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More needs to be done for dentistry in North West Norfolk, says MP James Wild

In his weekly column, MP James Wild discusses dental services in North West Norfolk...

North West Norfolk has one of the lowest numbers of dentists per population so making it easier to see a NHS dentists is an issue I have campaigned on repeatedly. The new Smile practice in Lynn that I pushed the NHS, which is responsible for commissioning services, to put out a contract to provide coverage has provided thousands of appointments. But more needs to be done so I welcome the new measures targeted particularly at areas such as Norfolk where getting to see a dentist is too difficult.

The restrictions imposed due to Covid mean many people have not seen a dentist for some time. So NHS dentists will be given a new patient bonus of up to £50 to treat around a million new patients who have not seen an NHS dentist in two years or more. This approach has been trialled successfully in the North West.

Dentist: Picture:iStock
Dentist: Picture:iStock

In areas that are underserved by NHS dentistry and with the highest demand, dentists will be offered one-off payments of up to £20,000 for working in those places for up to three years. The minimum value of activity will also increase from £23 to £28 and high-performing practices will also be able to deliver extra work on top of contracted activity.

To help improve access in the short term, new dental vans are being launched to come directly to areas and help reach more isolated communities, including in rural and coastal places including Norfolk. They will offer check-ups and straightforward treatment including fillings. This model has worked successfully in Cornwall and Devon.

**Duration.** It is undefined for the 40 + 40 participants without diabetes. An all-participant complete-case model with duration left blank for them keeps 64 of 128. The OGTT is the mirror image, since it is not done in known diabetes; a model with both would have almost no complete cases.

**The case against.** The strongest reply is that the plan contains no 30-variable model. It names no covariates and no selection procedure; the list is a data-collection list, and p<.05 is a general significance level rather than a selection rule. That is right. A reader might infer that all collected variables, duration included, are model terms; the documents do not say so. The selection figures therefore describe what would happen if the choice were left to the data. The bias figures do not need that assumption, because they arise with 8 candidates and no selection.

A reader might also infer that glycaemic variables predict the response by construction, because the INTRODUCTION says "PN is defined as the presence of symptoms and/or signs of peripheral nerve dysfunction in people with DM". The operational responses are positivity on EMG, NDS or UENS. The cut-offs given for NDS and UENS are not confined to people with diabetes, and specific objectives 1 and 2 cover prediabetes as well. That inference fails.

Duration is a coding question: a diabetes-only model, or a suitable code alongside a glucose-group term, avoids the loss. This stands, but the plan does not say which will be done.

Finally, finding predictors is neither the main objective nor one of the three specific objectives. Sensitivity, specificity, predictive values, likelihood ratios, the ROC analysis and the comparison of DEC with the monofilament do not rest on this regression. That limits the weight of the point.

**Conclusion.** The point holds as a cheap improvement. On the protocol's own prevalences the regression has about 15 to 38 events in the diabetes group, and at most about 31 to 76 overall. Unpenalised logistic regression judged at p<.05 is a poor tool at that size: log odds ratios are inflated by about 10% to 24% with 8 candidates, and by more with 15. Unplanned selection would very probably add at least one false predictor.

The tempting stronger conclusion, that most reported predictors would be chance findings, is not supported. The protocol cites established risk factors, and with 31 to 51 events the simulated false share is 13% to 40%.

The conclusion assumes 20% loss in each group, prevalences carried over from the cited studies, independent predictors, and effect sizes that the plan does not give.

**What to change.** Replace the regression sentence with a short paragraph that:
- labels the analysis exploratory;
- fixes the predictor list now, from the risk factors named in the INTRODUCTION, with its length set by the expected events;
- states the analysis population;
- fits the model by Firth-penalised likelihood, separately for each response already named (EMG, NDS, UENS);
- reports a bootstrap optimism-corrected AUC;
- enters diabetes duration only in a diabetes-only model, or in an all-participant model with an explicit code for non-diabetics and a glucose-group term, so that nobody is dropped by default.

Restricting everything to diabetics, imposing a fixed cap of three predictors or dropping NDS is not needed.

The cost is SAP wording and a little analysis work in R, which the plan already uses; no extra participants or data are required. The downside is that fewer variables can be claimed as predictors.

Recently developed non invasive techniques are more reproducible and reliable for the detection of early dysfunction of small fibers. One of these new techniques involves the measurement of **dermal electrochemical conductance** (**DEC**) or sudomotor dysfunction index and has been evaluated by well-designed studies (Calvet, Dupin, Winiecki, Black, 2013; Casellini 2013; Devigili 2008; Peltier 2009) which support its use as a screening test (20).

Better prevention care is also being rolled out for children to help reduce tooth decay. The ‘Smile for Life’ programme will offer parents-to-be further advice with toddlers in nurseries having tooth brushing as part of their daily routine. This builds on the approach taken by Norfolk and Waveney NHS which offered up to £20,000 for dentists to visit schools and teach children about how to keep teeth healthy.

MP James Wild
MP James Wild

Longer term solutions include training more dentists. The government is committed to expanding trainee dental places by 40 per cent as part of the NHS Long Term Workforce Plan. In the House of Commons I called on the Health Secretary to support plans for undergraduate training places at the UEA. This would help address a lack of training locally and complement planned provision of dental apprenticeships at the College of West Anglia.

The Health Secretary has also listened to calls from me and others to make it easier for overseas dentists to work in the NHS – a particular issue that has affected a local practice.

These reforms build on steps taken by the Norfolk & Waveney NHS including its efforts to improve access to emergency appointments through calling 111. They are carrying out a survey to get views on priority areas – have your say www.smartsurvey.co.uk/s/dental-priorities-survey

My mailbag has many accounts of how difficult it is to see an NHS dentist. By focusing on rural areas such as ours, delivering this plan should help make is simpler and fairer for people to be able to see a NHS dentist.

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